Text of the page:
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Pessimism prevails in Costa Rica’s business sector for 2015

December 16, 2014

The optimism that followed the inauguration of President Luis Guillermo Solís last May has since dissipated among the country’s business sector, according to the latest study by consulting firm Deloitte, released Monday.

Back then, a Deloitte study showed that only 23.8 percent of employers who were surveyed believed the country’s economic situation would worsen within a year. Now, 45.2 percent believe it will, an increase of more than 20 percent.

The results were published in Deloitte’s “Ninth Business Barometer,” a survey of Costa Rica’s 137 top executives conducted in October and November.

The number of entrepreneurs who believe the economy is better now than it was a year ago also dropped, from 16.3 percent to 14.8 percent. The percentage of those who said the economy has remained the same decreased from 59.9 percent to 52.6 percent.

The results are similar to those reported in late November by the Costa Rican Union of Chambers and Associations of Private Business Sector (UCCAEP) in a quarterly business confidence rating that dropped from 6.2 to 5.9. The rating measured expectations for the fourth quarter of this year compared with the same period in 2013.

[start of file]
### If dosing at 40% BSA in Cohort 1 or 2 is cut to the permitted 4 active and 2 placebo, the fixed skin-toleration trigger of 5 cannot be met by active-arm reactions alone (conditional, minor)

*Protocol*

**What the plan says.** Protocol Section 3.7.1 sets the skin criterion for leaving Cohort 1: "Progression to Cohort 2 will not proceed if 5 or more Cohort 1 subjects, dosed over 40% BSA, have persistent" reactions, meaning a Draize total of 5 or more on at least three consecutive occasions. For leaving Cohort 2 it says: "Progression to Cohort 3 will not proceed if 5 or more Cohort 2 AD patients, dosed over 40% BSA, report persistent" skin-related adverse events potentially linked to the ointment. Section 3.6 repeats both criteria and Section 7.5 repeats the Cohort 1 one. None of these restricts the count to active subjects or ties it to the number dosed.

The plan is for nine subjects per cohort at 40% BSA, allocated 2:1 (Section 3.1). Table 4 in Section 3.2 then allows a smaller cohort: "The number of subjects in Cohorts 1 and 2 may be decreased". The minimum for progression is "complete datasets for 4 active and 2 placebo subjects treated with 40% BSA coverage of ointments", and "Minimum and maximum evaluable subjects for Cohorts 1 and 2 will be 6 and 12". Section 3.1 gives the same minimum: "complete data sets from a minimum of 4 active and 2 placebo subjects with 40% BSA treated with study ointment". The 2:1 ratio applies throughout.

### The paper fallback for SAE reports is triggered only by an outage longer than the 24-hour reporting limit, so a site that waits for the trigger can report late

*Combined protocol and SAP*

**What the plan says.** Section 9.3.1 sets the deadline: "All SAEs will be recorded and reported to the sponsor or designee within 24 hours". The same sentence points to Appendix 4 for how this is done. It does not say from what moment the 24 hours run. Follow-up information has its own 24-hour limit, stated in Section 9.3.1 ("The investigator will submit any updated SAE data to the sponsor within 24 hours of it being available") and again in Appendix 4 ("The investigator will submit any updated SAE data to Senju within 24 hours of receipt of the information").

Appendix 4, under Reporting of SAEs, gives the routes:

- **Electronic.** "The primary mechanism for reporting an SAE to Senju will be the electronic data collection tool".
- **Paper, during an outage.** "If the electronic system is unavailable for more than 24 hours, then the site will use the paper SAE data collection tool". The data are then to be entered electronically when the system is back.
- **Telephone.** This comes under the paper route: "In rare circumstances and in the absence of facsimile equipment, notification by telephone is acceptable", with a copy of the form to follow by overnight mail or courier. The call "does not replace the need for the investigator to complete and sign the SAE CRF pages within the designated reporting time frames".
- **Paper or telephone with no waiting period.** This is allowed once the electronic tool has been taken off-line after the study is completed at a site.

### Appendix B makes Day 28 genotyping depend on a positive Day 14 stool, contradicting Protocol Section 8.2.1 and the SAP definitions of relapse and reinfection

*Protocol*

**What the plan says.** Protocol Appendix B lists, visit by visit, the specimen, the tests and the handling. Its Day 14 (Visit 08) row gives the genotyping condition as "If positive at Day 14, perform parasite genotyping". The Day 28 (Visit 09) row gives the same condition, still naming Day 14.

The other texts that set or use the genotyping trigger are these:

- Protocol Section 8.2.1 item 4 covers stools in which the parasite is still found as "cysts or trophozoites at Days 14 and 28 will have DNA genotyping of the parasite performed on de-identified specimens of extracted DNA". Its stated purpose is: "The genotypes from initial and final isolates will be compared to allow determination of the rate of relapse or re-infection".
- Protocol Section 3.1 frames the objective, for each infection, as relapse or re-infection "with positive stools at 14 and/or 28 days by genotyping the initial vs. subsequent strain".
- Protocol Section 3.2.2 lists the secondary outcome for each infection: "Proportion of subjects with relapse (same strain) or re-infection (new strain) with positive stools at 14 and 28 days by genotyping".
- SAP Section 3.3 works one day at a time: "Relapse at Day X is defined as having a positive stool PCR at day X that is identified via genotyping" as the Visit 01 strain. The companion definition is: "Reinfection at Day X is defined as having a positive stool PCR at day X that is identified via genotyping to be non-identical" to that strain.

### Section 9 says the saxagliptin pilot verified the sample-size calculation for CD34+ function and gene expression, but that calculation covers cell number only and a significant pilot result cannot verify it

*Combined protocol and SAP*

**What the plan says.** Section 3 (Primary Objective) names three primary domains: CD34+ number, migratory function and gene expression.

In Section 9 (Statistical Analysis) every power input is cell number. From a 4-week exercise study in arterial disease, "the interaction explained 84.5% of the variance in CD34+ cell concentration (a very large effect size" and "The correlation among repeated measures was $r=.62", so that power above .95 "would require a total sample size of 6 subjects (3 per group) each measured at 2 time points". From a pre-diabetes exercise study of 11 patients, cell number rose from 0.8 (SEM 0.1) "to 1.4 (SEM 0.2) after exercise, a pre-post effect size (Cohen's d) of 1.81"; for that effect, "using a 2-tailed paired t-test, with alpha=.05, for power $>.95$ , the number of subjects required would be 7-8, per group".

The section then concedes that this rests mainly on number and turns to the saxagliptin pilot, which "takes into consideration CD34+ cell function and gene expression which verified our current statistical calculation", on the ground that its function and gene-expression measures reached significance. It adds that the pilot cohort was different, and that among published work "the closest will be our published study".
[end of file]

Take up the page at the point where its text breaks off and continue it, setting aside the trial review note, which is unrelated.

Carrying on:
At the time, UCCAEP President Ronald Jiménez said they were concerned about the loss of confidence in the sector, “because without confidence there’s no investment, and without additional investment it will be impossible to create the jobs this country needs.”

Solís’ approval rating among the business sector also is low, with nearly half of those surveyed (45 percent) saying they disapprove of his performance. Only 16 percent of those surveyed said they approve of his handling of the economy.

Deloitte’s findings also are consistent with concerns expressed by the private sector following the president’s lifting of a veto on a labor reform bill last Friday. That announcement generated a flurry of criticism from business groups who argued that the move would worsen the country’s foreign investment climate.

Costa Rica Chamber of Commerce President Francisco Llobet the same day said in a statement that “the country’s situation will worsen because the government’s decision will increase instability for the business sector.”

Deloitte’s study found increasingly negative views regarding the country’s investment climate. Nearly 57 percent of those surveyed said it is worse than a year ago, an increase of 11.5 percent over May’s figures. That number is the highest in the past two years.

Deloitte’s Alan Saborío said the results clearly reveal a negative outlook for next year.

He said: “Hopefully the new year will bring calm and the wisdom to leverage our strengths and the best of our traditions, [as well as] to sit down and talk about how to set a proper course that allows us to regain optimism.”

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